Bonus Material: Another Opportunity to Harvest
A few days after I did all this tax-loss harvesting (and wrote this post), I had the opportunity to do it again and score another $7,800 in tax losses. I thought there might be a worthwhile lesson in telling you about those transactions too. Both international stocks and US stocks were down for the day and I had some big red negative numbers when I checked my basis. So I sold a couple of lots of my Total Stock Market Index Funds (only two had a loss, the rest still had a gain.) I exchanged into the Vanguard Large Cap Index Fund (a bit more like TSM than 500 Index is.) I also sold the FTSE Ex-US Fund that I had just purchased. What did I exchange that into? 20% into the Vanguard Emerging Markets Stock Index Fund and 80% into the Vanguard Developed Markets Index Fund. Check it out:
So now, after doing all that, under the cost basis tab I can see my realized losses for the year.
Now I’ve got over $15K in losses to use on my 2018 tax return, which I can really use given that we’re taking the standard deduction this year after bunching many of our itemized deductions last December. For now, I’m done with tax-loss harvesting. How do I know I’m done? Because when I look at all my tax lots on the “unrealized gains/losses” tab I see nothing but green:
The Bottom Line
Okay, so what have we learned about tax loss harvesting today? Let’s list it out:
# 1 You should do it if you are given the chance. It will save you money.
# 2 Beware the wash-sale rules. You can’t buy back what you just sold in any investing account (including your spouse’s) for 30 days. No, you can’t buy more shares just before you sell them either. That 30 days goes both forward and backward.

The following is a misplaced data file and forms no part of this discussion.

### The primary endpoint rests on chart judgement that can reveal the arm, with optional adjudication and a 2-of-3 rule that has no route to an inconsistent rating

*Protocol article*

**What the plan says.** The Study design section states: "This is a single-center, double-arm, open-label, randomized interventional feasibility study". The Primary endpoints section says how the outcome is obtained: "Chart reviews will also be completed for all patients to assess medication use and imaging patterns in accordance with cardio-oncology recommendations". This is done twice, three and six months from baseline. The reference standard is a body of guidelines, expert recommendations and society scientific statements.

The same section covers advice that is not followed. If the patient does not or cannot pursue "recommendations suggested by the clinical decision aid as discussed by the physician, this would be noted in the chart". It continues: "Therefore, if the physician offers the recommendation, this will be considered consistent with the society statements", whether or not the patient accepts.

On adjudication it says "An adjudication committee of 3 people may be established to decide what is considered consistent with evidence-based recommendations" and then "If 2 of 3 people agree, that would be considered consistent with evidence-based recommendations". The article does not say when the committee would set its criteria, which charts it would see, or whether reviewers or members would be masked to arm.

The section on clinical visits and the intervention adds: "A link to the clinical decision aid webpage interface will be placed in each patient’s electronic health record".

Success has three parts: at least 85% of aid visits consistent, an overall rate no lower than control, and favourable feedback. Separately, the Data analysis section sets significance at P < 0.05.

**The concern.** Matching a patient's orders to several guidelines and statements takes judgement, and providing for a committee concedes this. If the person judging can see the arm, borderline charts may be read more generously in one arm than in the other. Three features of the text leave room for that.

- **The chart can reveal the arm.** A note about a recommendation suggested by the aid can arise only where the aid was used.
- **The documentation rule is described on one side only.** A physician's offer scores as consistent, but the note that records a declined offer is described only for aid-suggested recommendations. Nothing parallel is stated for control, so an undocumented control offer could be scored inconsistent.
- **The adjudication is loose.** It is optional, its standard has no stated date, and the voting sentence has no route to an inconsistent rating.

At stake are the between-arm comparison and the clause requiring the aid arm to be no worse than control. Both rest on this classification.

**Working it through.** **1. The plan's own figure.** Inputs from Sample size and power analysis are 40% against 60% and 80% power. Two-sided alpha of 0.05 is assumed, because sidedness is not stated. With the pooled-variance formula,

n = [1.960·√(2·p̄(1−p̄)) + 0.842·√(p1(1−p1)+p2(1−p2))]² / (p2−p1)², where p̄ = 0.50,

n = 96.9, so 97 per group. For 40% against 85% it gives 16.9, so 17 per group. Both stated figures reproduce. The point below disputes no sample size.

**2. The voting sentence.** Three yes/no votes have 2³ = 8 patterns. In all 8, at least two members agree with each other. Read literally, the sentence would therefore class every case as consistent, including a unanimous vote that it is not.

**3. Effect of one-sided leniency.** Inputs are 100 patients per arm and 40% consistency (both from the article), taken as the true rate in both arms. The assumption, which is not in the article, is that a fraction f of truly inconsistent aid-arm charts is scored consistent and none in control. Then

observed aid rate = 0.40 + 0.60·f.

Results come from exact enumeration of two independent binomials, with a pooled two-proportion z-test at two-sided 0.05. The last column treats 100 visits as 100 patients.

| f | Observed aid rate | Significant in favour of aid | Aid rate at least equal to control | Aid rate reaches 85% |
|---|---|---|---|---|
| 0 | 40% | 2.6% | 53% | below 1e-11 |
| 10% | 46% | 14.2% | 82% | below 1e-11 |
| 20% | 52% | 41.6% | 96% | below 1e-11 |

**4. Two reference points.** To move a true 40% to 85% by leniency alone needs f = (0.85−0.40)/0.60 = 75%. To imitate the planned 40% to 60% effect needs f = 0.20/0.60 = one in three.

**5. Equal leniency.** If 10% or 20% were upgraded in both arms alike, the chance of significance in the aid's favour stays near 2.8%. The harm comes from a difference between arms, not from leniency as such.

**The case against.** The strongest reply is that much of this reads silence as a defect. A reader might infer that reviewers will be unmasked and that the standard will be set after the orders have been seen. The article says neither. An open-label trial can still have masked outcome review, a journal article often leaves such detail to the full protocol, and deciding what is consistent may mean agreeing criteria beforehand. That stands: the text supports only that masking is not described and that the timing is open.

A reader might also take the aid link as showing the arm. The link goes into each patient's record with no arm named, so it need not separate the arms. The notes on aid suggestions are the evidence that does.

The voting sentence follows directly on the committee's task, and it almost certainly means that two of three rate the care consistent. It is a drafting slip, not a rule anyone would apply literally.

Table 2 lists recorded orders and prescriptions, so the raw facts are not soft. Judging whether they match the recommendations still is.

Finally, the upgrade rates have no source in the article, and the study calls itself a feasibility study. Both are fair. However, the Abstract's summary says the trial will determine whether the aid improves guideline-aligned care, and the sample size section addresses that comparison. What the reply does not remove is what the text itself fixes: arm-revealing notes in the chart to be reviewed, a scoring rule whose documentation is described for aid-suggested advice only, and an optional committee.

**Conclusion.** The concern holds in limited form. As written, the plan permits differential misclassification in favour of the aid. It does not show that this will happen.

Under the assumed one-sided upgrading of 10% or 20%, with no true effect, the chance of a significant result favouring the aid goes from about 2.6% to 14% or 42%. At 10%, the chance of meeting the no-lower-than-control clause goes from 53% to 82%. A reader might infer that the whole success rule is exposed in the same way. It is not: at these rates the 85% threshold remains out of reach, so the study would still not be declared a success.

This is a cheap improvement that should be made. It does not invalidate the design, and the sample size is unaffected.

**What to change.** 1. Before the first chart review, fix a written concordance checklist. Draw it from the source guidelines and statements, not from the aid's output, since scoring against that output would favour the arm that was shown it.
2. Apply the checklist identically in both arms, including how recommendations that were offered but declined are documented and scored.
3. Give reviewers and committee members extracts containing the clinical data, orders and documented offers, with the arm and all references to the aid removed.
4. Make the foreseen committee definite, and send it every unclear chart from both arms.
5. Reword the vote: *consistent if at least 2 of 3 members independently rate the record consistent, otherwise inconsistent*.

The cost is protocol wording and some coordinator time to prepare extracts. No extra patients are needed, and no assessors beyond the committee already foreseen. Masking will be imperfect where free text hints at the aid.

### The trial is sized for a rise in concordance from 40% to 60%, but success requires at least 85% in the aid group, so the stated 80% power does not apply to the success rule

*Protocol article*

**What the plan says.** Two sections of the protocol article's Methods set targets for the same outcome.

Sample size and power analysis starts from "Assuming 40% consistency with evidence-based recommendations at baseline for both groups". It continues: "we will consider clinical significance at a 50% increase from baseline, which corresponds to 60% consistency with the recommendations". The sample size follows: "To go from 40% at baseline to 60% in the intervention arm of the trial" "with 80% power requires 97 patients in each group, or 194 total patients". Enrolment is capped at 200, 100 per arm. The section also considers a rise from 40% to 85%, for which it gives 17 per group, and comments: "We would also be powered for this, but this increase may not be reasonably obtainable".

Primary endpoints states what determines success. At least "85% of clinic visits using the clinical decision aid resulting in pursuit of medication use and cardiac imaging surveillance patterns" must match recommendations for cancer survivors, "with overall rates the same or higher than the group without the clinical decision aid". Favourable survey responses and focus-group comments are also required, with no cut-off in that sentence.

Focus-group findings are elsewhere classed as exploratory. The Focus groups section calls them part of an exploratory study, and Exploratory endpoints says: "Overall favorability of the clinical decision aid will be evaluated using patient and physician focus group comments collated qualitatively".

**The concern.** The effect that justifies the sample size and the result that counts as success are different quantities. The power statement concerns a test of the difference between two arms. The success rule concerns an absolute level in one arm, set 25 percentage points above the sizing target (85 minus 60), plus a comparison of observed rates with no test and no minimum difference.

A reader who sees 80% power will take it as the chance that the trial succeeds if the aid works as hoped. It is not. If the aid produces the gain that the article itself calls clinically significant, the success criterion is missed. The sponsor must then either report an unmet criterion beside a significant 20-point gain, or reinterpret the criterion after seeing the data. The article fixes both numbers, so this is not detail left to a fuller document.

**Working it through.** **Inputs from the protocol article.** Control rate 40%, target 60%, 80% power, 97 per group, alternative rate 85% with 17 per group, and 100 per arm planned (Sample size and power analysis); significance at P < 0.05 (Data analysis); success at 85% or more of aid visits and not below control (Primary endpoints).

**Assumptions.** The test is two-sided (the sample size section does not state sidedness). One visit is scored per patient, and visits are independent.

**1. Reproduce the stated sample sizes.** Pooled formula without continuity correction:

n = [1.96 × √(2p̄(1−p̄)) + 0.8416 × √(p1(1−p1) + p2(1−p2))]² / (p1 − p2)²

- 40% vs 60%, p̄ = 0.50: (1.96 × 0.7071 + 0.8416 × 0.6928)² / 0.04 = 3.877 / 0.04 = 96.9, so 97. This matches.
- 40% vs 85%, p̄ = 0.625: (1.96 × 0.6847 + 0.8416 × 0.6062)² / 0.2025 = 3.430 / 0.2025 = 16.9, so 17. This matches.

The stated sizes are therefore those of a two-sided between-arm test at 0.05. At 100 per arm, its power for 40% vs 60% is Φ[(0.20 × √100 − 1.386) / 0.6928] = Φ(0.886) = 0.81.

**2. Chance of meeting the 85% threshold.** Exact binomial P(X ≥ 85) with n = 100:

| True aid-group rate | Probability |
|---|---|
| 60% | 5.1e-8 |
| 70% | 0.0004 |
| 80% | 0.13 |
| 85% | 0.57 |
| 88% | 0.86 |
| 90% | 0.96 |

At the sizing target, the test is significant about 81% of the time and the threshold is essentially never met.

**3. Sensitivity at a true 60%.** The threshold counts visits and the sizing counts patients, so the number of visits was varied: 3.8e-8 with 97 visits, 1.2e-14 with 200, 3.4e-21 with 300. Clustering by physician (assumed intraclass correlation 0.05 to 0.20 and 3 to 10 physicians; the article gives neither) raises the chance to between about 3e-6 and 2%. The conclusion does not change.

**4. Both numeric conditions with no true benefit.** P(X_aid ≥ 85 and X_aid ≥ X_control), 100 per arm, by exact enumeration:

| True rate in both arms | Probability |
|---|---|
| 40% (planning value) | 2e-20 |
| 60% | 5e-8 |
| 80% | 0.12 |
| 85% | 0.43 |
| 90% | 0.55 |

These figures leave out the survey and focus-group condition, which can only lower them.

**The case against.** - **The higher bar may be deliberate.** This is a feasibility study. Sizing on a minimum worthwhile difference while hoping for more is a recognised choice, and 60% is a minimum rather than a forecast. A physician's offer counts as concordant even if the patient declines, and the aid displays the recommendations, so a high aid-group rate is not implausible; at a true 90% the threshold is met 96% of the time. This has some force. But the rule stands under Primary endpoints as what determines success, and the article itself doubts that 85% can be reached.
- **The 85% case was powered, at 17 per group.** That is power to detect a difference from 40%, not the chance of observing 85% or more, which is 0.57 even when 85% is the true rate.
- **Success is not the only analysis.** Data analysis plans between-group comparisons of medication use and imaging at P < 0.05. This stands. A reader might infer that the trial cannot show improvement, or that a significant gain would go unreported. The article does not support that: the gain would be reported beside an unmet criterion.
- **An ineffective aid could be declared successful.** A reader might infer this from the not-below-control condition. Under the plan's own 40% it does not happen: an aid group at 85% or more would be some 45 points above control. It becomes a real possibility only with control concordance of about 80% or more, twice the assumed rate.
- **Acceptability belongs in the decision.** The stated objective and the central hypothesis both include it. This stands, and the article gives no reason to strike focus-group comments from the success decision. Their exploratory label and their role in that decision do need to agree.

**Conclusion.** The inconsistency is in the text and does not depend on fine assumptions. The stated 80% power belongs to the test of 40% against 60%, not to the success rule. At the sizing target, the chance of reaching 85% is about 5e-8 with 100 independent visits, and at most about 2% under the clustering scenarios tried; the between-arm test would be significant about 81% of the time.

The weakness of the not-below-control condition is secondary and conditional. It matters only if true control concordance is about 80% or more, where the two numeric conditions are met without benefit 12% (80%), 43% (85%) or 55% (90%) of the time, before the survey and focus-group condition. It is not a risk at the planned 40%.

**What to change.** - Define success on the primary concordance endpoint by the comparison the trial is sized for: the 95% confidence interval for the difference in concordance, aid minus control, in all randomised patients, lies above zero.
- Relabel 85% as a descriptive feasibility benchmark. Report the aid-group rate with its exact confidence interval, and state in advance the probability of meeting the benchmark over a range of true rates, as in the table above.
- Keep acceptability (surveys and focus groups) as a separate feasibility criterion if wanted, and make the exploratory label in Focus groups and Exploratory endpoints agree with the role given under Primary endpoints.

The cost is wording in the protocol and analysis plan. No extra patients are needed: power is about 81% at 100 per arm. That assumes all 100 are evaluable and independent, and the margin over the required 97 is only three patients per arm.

# 3 Don’t sweat the substantially identical rules. As long as you’re buying a different fund (not a different share class of the same fund) the IRS isn’t going to hassle you about it. So buy a fund that is very highly correlated to the original one. Some good examples of TLHing partners for commonly owned Vanguard funds include:
- Total Stock Market Index – Large Cap Index, 500 Index, Fidelity TSM, Schwab TSM
- Total International Stock Market Index – FTSE All World Ex-US Index, Developed Markets Index, Fidelity TISM, Schwab TISM, a combination of Developed Markets and Emerging Markets Index Funds
- REIT Index – Fidelity Real Estate Index Fund, Schwab REIT ETF
- Small Cap Value Index – Small Cap 600 Value Index, Russell 2000 Value Index
Hard-core investing aficionados can argue all day about the merits of one partner over another, but the point is to get something reasonably similar whenever you can. Sometimes you do need two or three of them for a single asset class if the market is dropping rapidly, but you always have the option to just wait 30 days before repurchasing what you sold. Of course, there is risk there that the market rebounds rapidly and you end up selling low and buying high, so I prefer to exchange to another fund rather than wait.
What do you think? Have you tax-loss harvested before? Why or why not? What did you find difficult about it? What recommendations do you have for someone who has never done it before? Comment below!